Once the moving party has met its burden, the non-moving party must come forward with specific facts showing that there is a genuine issue for trial. Matsushita, 475 U.S. at 585-86. A dispute regarding a material fact is genuine "if evidence is such that a reasonable jury could return a verdict for the non-moving party." Anderson v. Liberty Lobby, Inc., 477 U.S. 242, 91 L. Ed. 2d 202, 106 S. Ct. 2505 (1986). When reasonable minds could not differ as to the import of the evidence, then summary judgment is proper. Bryant v. Maffucci, 923 F.2d 979, 982 (2d Cir.1991), cert. denied, 502 U.S. 849, 116 L. Ed. 2d 117, 112 S. Ct. 152 (1991). The motion will not be defeated by a non-movant who raises merely a "metaphysical doubt" concerning the facts or who only offers conjecture or surmise. Delaware & H.R. Co. v. Conrail, 902 F.2d 174, 178 (2d Cir.1990), cert. denied, 500 U.S. 928, 111 S. Ct. 2041, 114 L. Ed. 2d 125 (1991)(quoting Matsushita, 475 U.S. at 586).
It is with these considerations in mind that the Court addresses defendants' motion for summary judgment.
(2) Property Interest
Defendants first argue that because the Church had become a danger and a nuisance, plaintiff had no protected property interest at the time of the demolition.
In support of their argument, defendants cite Lucas v. South Carolina Coastal Council, 505 U.S. 1003, 120 L. Ed. 2d 798, 112 S. Ct. 2886 (1992) and Mugler v. Kansas, 123 U.S. 623, 31 L. Ed. 205, 8 S. Ct. 273 (1887). These cases, however, are inapposite: each addressed the type of uses that may be proscribed in the context of the Supreme Court's Takings Clause jurisprudence, and did not deal with property interests under the Fourteenth Amendment.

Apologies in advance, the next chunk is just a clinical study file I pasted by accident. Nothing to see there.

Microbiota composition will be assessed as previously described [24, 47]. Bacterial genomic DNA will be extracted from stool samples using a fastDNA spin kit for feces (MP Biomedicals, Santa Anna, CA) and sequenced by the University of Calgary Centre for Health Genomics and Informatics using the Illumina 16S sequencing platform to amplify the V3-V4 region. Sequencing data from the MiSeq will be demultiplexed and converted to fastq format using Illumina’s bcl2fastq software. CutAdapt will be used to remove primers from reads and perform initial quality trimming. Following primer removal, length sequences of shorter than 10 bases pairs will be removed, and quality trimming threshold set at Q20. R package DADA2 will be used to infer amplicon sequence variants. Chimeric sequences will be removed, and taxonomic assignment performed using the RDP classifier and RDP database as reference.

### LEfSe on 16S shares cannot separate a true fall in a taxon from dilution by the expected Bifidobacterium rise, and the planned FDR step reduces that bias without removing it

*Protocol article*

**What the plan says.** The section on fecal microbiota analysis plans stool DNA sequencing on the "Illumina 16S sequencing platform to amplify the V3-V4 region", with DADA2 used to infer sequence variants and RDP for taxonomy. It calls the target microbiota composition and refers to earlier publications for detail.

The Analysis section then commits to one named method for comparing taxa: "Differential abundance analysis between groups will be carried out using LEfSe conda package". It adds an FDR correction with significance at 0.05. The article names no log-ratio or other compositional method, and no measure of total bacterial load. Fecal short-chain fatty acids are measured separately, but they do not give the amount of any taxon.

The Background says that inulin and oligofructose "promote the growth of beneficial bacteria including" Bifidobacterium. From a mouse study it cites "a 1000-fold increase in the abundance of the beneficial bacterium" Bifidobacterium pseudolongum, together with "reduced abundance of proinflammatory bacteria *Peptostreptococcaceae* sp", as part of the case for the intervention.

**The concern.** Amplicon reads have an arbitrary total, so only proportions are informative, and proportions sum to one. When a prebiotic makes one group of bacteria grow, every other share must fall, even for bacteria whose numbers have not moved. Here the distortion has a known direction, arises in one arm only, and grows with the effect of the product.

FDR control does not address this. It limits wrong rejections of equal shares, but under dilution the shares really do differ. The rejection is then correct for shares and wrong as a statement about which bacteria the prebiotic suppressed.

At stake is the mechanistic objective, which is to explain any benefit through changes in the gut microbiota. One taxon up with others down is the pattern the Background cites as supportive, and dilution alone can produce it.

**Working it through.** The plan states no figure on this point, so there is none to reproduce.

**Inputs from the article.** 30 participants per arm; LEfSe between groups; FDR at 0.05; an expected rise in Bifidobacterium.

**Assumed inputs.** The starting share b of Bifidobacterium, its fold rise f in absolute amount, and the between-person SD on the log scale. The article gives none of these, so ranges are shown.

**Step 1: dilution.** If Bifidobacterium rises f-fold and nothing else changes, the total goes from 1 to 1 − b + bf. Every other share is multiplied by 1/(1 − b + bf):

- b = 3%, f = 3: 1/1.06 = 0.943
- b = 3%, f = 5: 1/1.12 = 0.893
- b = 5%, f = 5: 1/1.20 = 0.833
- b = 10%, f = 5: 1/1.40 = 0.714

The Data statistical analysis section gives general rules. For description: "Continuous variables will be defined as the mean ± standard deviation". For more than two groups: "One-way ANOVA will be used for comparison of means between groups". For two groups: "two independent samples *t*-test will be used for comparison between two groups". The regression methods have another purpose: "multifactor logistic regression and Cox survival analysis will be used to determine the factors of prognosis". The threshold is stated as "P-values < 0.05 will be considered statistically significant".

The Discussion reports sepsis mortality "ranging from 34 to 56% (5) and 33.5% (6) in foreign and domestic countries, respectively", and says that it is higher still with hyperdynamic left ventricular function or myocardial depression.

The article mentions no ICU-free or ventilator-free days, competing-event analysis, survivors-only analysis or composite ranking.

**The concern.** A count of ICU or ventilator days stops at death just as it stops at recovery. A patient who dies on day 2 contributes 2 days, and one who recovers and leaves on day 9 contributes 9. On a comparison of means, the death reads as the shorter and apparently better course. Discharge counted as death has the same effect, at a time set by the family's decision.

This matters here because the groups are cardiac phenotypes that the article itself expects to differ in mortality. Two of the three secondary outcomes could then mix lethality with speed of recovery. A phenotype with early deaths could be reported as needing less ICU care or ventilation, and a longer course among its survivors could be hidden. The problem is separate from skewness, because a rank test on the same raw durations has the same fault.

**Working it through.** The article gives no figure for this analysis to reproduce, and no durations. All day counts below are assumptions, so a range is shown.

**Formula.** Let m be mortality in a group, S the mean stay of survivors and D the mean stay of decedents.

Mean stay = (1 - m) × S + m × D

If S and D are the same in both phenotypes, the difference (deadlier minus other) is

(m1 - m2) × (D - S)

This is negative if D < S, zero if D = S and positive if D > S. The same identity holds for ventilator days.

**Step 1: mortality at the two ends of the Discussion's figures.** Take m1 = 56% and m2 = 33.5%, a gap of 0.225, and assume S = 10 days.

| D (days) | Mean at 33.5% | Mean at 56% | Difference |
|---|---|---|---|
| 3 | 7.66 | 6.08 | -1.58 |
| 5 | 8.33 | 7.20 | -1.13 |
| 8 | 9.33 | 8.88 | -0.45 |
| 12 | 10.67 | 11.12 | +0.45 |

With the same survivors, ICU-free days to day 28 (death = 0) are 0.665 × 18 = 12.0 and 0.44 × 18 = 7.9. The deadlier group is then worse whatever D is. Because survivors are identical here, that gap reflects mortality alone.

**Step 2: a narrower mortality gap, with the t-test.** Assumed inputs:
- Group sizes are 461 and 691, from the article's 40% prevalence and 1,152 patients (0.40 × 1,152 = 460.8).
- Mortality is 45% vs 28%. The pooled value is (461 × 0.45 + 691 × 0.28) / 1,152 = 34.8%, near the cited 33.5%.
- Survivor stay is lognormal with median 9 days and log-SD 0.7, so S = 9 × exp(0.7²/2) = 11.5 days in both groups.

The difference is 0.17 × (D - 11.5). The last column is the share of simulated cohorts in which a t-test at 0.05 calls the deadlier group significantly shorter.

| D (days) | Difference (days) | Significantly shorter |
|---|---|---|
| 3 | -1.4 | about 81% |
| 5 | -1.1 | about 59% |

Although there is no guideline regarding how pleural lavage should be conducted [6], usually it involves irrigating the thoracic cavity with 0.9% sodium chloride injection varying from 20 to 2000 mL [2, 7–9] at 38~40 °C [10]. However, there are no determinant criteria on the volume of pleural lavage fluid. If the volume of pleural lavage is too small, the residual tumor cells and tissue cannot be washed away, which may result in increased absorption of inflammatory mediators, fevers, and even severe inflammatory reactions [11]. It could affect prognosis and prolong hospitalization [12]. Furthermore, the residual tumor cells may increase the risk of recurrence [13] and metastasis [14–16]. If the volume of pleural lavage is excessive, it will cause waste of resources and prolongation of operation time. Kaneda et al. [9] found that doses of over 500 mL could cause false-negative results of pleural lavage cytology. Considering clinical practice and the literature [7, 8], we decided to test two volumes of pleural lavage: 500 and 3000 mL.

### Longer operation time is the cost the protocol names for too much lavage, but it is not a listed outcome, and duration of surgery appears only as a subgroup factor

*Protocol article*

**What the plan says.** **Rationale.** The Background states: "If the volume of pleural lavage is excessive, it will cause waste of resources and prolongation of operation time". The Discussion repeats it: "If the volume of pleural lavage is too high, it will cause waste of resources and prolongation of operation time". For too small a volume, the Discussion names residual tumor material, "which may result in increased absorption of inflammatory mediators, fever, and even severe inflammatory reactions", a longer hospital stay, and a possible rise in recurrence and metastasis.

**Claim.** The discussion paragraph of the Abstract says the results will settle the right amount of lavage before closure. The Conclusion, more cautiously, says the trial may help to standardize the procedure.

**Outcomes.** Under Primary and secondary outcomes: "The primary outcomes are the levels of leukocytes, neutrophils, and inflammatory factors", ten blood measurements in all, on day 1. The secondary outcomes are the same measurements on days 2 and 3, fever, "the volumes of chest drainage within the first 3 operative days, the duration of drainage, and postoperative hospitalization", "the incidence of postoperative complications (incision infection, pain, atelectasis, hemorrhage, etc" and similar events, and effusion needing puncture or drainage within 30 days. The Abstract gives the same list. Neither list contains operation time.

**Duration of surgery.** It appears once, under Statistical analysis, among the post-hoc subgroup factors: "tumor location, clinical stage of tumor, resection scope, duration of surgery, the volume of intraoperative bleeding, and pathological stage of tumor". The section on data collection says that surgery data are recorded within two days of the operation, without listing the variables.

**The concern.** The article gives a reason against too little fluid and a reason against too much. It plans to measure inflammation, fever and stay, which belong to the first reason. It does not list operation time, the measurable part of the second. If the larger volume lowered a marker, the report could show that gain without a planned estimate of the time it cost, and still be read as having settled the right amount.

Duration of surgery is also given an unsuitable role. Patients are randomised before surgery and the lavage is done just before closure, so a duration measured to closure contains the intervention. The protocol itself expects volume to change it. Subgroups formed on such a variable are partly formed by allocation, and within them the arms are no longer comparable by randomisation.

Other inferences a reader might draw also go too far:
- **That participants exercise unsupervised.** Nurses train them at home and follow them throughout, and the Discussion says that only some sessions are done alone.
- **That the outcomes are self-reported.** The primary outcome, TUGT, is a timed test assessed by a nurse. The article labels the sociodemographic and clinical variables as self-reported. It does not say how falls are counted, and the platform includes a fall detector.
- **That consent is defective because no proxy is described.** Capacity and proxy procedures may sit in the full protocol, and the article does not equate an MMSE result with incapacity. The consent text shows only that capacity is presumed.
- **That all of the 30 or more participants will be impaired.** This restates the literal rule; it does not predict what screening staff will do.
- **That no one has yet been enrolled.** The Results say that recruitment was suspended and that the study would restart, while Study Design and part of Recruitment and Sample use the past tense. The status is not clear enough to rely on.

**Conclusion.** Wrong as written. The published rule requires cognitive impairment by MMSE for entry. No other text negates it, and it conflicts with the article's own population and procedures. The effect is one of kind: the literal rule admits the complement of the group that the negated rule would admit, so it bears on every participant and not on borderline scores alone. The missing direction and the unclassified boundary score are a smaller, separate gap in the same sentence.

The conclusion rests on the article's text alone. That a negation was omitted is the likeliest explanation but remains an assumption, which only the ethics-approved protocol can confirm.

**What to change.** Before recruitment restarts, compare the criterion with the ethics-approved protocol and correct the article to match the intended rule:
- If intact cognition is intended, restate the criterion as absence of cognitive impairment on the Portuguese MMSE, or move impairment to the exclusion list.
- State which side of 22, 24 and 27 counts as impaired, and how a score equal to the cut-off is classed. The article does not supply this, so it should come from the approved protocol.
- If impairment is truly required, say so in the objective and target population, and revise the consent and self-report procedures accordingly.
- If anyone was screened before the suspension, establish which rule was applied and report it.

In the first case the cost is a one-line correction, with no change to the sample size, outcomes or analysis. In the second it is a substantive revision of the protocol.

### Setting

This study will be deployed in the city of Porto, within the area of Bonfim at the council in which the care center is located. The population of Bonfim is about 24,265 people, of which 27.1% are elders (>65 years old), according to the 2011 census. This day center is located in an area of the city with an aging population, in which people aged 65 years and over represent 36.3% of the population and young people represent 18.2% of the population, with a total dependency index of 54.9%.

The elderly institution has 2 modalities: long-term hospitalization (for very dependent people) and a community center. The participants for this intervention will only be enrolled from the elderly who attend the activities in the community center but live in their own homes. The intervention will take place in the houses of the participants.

Even if we assume, arguendo, that the Church was in serious disrepair at the time of the demolition, plaintiff nonetheless retained a protectible property interest in the building. "So long as a property deprivation is not de minimis, 'its gravity is irrelevant to the question of whether account must be taken of the due process clause.'" Propert v. District of Columbia, 292 U.S. App. D.C. 219, 948 F.2d 1327, 1331 (D.C.Cir. 1991) (quoting Goss v. Lopez, 419 U.S. 565, 576, 42 L. Ed. 2d 725, 95 S. Ct. 729 (1975)). Cf. Price v. City of Junction, Texas, 711 F.2d 582, 589 (5th Cir.1983) ("Whether a junk car has little or great value, it is constitutionally protected property."). Moreover, while the question of whether the property presented a danger or nuisance is relevant to the question of what process was due plaintiff, the danger the Church presented cannot diminish the fact that, in the most literal sense, plaintiff was deprived of property.